Thanks, Doug. We appreciate it.

Thank you so much. We hope you get on an Angel Flight East Flight soon.

I'm going to work on that. I'll be watching closely.

Yeah. Thank you so much for sharing your story with us.

You're welcome. It's nice talking with you.

You too.



I'm so excited to know that people listen.

I know. Not even people from our organization technically. We're reaching far and wide. I have to look up the analytics of where people are tuning in from again.

It's super exciting. I always get excited because I know there are certain pilots of ours who do tune in, but they're professional pilots. I look at the analytics and it says that somebody's tuning in at Sweden. I look on Facebook and it's our pilots in Sweden tuning in. I'm like, "God darn it."

Come on. We're trying to be worldwide here. Trying to be Taylor Swift and be worldwide billionaires. Maybe not the billionaire part.

I would like to be the billionaire part, but we work for a nonprofit, which means there's no profit for us. What I was going to say is that we've been equated to the Kelsey Brothers twice.

I know Ollie's Orchestra said it, but who said it first?


That's probably the best compliment.

Shout out to you, Glen, because I will never let that go. It's going to go on my tombstone one day. I've already decided in our personalities, I'm Jason.

I don't want to be Travis. I don't like Travis.

Have you seen the way you dress?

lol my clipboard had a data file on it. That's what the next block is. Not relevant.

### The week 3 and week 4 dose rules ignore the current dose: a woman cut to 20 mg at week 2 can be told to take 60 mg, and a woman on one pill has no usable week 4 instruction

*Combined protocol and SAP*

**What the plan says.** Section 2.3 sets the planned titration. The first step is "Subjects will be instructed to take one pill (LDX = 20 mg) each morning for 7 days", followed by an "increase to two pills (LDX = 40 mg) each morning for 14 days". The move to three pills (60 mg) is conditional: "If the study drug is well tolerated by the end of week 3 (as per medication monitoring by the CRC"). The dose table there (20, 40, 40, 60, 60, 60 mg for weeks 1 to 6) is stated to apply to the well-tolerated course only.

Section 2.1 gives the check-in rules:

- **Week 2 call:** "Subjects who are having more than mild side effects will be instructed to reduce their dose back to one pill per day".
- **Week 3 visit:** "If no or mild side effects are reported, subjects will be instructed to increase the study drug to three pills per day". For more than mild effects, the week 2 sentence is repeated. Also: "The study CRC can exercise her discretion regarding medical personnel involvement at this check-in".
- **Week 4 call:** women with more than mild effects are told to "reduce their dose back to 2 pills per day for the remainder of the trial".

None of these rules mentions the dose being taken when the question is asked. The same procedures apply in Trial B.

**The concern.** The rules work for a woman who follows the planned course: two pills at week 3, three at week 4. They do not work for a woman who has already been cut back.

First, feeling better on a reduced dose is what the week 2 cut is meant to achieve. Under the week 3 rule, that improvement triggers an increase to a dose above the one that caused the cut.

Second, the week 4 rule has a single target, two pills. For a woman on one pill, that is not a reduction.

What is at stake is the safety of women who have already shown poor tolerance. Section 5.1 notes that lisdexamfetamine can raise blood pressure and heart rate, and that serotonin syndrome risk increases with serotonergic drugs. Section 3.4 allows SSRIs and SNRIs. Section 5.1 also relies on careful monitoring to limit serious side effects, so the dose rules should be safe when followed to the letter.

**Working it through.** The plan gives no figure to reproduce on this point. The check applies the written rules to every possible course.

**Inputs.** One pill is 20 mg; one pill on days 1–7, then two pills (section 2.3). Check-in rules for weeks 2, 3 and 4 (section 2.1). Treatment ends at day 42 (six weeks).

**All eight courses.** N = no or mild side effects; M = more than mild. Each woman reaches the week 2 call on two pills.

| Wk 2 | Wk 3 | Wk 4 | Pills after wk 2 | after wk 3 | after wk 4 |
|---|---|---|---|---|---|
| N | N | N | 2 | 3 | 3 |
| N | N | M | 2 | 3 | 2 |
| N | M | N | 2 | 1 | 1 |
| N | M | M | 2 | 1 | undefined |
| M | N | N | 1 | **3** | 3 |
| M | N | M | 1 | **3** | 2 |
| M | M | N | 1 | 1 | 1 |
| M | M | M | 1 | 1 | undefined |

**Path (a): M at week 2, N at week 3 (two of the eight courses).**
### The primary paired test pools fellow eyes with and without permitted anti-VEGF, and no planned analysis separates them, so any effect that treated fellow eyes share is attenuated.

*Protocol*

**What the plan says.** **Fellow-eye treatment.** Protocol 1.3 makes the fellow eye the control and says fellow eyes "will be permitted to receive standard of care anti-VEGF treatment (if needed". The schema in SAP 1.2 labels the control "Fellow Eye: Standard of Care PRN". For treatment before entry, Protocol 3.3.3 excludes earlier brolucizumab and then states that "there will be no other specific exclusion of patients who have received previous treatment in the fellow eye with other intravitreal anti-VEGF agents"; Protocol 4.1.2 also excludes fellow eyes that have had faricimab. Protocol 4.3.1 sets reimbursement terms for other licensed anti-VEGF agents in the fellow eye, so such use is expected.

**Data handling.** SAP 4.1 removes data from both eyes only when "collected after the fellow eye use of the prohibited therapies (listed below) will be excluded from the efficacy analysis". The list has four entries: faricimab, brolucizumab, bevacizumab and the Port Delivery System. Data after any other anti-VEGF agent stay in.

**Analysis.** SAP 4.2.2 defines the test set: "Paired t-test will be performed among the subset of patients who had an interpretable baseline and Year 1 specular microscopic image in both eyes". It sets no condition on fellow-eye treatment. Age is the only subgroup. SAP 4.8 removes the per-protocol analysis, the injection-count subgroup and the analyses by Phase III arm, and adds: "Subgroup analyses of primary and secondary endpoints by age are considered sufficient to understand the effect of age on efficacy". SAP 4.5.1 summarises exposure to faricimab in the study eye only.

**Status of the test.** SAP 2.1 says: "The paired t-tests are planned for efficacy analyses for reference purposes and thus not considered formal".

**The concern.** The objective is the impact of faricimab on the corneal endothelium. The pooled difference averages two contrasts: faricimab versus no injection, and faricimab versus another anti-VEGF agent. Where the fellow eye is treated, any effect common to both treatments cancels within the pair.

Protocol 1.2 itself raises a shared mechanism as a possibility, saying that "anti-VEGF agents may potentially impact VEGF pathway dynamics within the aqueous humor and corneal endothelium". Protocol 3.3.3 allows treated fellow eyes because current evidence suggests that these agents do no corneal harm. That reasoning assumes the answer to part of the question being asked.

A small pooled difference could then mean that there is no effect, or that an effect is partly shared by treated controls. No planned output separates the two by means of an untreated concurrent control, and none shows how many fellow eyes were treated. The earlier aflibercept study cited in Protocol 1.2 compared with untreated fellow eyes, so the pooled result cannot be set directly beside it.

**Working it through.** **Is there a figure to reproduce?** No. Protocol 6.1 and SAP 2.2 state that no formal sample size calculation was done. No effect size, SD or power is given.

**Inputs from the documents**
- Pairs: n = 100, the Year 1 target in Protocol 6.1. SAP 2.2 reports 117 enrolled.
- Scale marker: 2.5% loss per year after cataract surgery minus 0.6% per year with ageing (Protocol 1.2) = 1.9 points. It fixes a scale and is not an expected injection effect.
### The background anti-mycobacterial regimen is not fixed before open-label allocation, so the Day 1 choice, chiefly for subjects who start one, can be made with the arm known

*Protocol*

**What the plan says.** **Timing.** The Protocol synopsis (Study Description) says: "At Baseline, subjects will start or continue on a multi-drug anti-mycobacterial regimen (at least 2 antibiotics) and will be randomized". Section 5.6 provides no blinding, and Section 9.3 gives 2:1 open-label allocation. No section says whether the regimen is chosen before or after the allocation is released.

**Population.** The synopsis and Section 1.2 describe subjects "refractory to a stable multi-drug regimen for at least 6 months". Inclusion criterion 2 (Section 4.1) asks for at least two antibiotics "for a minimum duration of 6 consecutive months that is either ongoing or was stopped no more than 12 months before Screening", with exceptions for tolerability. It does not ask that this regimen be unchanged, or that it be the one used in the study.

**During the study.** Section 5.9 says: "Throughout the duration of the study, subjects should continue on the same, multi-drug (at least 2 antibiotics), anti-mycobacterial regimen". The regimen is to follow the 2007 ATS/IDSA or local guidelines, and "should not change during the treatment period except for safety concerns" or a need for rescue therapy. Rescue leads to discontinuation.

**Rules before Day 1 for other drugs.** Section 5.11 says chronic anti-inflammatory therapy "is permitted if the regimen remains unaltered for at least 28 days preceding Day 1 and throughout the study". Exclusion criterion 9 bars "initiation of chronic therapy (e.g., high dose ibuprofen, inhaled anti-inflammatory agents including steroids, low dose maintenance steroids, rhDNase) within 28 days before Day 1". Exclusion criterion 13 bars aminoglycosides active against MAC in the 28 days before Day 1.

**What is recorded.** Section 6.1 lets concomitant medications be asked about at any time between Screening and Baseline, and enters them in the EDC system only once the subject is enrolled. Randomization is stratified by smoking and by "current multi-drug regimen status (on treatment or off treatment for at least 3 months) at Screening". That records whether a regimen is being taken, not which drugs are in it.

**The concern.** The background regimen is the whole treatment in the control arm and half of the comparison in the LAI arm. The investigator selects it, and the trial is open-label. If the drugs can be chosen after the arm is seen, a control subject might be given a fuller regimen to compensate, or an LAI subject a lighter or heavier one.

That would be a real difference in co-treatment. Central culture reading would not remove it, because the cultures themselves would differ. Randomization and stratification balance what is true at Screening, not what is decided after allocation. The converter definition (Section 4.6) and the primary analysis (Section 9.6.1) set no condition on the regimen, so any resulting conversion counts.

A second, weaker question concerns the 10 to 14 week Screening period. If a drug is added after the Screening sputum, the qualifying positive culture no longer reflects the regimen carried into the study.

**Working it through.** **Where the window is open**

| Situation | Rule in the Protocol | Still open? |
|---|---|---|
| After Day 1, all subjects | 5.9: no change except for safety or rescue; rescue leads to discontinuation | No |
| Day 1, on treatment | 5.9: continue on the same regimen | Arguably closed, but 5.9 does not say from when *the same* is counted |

If I have to be, I'll take one for the team and be Travis.

Yeah, no, sorry.

He does dress like I've never seen before because Jason showed up to the Vegas Super Bowl dressed like the guy from the Hangover.

Yes. Try and tell me that's not me.

With his little satchel and his little blue shirt. That would be you, and then I saw all these photos afterwards when he went out when they won, and then him hungover holding his kid at the parade in Disney World.

Yeah, I love him so much.

He is great. We're going to have to think of a better name for the duo, and the duo is us.

We've already outlived the film and Louise name.

Yeah, because we've never even watched the movie. We have to do a movie that millennials will know what it is.

I feel like we're the white chicks, the two guys.

People will get that reference.

That's for the millennials tuning in. We are the two white chicks. I don't even know what their names are if I'm being honest, but you know exactly who I'm talking about.

Who's the guy driving the car when Michelle Branch is singing?

I don't know.

We are treading on a thin line here, so we're going to end it now.

On that note, see you guys later.

Thank you for tuning in. Bye.

Try to think of a better duo for us because that one probably isn't socially acceptable to use. Bye.